Hats & Cloaks

Did the Bronte sisters ever wear hats?

Do the hats in the photo date to the 1840s?

Why are the cloaks different?

 Straw hats in Britain in the 1840s

In 1840s England hats were considered to be informal headgear worn at the seaside, in the garden and in the country; on most other occasions bonnets were worn.1.


Advert from the Leeds Mercury, June, 1840.
 

Very little dateable visual evidence has been found for ladies hats in Britain in the 1840s; they rarely feature in fashion engravings or dateable portrait paintings and photographs. Of the images found, the majority depict a low-crown, wide-brimmed variety of straw hat. A high-crown, wide-brimmed hat can though be seen in photographs taken by Hill & Adamson between 1843 and 1848. In Winterhalter's portrait of Queen Victoria and her daughters in 1849, they have straw cloche hats.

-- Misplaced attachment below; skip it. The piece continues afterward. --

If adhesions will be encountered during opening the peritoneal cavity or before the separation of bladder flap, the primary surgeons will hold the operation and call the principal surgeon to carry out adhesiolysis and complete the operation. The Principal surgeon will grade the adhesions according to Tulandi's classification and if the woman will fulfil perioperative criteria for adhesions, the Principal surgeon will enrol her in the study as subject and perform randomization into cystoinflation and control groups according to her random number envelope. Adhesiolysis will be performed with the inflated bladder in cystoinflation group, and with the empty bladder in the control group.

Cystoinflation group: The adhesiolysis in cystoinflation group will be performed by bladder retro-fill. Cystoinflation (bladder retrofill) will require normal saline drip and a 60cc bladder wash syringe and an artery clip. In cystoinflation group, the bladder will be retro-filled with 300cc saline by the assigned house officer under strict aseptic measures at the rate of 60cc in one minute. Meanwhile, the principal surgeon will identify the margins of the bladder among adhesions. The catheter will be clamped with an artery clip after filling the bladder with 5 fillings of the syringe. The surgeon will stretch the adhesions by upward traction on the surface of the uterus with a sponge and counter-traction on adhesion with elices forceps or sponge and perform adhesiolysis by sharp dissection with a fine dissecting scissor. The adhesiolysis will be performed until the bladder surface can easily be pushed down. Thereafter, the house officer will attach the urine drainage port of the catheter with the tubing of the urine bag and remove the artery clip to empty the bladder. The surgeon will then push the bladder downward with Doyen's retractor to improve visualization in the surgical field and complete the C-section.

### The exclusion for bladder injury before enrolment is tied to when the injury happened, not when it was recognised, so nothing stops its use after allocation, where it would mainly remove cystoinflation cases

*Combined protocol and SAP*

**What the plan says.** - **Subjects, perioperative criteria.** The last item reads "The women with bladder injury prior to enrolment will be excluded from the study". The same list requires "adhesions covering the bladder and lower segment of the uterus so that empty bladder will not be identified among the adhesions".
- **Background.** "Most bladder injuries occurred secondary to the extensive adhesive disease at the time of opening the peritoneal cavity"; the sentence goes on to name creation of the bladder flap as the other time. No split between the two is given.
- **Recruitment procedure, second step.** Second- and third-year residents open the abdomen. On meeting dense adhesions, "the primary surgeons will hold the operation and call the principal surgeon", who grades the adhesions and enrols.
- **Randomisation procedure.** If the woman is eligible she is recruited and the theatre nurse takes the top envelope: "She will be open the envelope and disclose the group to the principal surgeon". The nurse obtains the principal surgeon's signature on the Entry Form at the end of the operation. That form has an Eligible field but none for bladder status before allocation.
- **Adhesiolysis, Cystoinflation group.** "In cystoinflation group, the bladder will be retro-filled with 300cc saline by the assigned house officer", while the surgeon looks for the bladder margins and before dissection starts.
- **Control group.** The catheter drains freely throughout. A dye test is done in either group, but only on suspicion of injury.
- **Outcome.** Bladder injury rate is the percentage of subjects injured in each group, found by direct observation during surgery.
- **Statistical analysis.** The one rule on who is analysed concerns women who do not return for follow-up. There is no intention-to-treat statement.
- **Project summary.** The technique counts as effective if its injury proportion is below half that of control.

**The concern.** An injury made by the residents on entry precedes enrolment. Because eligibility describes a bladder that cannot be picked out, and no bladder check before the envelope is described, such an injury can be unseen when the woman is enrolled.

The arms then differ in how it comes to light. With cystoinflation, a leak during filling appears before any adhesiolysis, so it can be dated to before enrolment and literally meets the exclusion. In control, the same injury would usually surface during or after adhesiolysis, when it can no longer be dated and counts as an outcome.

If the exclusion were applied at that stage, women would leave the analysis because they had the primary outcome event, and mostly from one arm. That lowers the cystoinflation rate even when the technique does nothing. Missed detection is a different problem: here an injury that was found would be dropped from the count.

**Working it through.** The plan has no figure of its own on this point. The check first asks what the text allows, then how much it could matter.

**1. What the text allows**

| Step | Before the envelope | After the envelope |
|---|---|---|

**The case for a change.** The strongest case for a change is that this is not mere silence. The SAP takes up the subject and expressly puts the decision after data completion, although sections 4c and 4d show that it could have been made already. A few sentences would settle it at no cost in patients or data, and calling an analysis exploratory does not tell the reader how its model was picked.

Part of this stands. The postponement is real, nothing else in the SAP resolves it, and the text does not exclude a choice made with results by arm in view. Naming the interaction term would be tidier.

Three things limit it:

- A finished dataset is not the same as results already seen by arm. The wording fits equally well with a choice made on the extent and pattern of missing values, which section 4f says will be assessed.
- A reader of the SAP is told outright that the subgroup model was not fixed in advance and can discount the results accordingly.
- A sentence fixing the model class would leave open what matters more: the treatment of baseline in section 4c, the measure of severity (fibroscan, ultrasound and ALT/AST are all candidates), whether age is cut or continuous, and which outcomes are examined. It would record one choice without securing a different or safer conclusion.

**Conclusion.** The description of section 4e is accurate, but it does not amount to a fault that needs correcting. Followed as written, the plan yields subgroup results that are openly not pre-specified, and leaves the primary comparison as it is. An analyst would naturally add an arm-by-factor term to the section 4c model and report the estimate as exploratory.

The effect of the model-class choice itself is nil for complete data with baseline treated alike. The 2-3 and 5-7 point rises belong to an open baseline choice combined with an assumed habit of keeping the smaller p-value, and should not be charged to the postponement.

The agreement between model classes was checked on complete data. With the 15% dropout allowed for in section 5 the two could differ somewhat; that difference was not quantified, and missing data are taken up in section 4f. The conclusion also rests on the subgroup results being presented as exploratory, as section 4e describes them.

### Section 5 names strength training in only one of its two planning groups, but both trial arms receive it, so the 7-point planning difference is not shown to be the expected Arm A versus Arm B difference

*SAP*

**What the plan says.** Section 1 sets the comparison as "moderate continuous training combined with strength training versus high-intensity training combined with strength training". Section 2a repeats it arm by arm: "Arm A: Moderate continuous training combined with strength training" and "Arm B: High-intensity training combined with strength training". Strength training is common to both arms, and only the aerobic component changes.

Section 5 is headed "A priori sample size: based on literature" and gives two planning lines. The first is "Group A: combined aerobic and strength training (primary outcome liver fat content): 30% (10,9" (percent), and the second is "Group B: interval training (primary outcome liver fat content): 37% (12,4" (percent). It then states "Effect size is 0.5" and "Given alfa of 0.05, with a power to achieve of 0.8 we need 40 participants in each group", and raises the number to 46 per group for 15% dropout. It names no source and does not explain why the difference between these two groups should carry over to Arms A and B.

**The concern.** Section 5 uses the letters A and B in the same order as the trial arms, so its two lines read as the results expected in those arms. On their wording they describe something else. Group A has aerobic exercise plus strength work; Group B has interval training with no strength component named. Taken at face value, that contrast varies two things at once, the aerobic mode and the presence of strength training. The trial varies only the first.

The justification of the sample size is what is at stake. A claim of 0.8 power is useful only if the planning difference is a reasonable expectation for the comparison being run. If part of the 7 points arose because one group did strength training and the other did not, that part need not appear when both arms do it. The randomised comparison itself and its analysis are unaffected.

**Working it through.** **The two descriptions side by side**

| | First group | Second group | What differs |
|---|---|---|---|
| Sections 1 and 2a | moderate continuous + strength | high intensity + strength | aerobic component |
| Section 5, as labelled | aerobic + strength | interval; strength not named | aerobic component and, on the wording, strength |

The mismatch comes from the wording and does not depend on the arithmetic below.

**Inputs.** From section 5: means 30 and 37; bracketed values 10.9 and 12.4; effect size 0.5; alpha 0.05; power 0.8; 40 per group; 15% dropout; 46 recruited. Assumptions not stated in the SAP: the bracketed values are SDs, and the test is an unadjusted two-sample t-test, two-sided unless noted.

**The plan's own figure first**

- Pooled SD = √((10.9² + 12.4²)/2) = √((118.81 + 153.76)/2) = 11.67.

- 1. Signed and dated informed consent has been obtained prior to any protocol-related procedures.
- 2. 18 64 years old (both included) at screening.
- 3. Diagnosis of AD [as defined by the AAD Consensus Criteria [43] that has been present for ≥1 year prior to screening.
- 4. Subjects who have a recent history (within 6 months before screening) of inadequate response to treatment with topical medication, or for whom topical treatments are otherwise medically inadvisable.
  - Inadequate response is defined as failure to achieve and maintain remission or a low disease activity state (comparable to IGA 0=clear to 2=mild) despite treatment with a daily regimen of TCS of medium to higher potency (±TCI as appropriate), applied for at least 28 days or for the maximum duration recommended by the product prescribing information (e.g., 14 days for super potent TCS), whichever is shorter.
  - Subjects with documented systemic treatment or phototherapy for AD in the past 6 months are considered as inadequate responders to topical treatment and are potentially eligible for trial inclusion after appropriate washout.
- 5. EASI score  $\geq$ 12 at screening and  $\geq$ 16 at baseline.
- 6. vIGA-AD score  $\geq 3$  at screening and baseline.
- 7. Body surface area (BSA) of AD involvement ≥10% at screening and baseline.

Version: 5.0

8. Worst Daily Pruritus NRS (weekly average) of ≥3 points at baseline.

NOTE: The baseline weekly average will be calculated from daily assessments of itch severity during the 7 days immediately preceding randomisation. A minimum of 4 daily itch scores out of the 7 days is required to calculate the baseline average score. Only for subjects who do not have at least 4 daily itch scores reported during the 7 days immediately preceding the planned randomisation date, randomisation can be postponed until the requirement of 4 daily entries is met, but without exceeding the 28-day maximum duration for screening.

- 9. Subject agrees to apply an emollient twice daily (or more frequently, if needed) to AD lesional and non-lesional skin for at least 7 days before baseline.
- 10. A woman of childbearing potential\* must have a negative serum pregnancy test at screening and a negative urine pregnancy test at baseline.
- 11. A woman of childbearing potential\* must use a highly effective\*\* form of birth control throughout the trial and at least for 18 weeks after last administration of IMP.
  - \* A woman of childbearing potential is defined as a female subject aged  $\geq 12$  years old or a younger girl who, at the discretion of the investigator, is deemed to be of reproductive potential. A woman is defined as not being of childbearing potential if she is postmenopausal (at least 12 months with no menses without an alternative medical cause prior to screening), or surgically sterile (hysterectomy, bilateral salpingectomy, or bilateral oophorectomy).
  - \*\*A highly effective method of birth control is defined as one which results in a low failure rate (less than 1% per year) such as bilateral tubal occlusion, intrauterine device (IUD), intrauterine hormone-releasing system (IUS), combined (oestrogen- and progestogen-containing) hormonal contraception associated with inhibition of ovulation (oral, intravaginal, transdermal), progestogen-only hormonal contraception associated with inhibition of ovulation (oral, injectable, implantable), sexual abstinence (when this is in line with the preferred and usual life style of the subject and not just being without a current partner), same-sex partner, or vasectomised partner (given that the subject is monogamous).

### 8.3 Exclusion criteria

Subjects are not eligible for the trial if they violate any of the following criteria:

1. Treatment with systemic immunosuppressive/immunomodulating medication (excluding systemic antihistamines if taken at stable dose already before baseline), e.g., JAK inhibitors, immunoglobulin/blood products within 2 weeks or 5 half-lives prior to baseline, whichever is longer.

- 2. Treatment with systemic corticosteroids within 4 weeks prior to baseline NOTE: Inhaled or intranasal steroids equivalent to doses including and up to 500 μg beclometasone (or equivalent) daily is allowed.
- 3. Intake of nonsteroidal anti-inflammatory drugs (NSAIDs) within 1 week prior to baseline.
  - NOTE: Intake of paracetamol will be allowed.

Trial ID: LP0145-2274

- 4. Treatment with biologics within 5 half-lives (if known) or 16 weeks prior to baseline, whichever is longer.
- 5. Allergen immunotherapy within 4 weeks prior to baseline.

Mary McCandlish by David Octavius Hill, and Robert Adamson; calotype, 1843-1848.

Queen Victoria and her daughters by Franz Xaver Winterhalter, 1849.

 The hats in the photo

 

The straw hats seen in the 'Bronte Sisters Photo' are familiar to many historians because they are similar to those seen in British photographs and fashion engravings c1855-65, but when closely compared they are not quite the same. Some of the earliest pictures of the British hats can be seen in Roger Fenton's photographs (above & below) of the Royal princesses, taken in 1856, in the garden at Osborne House.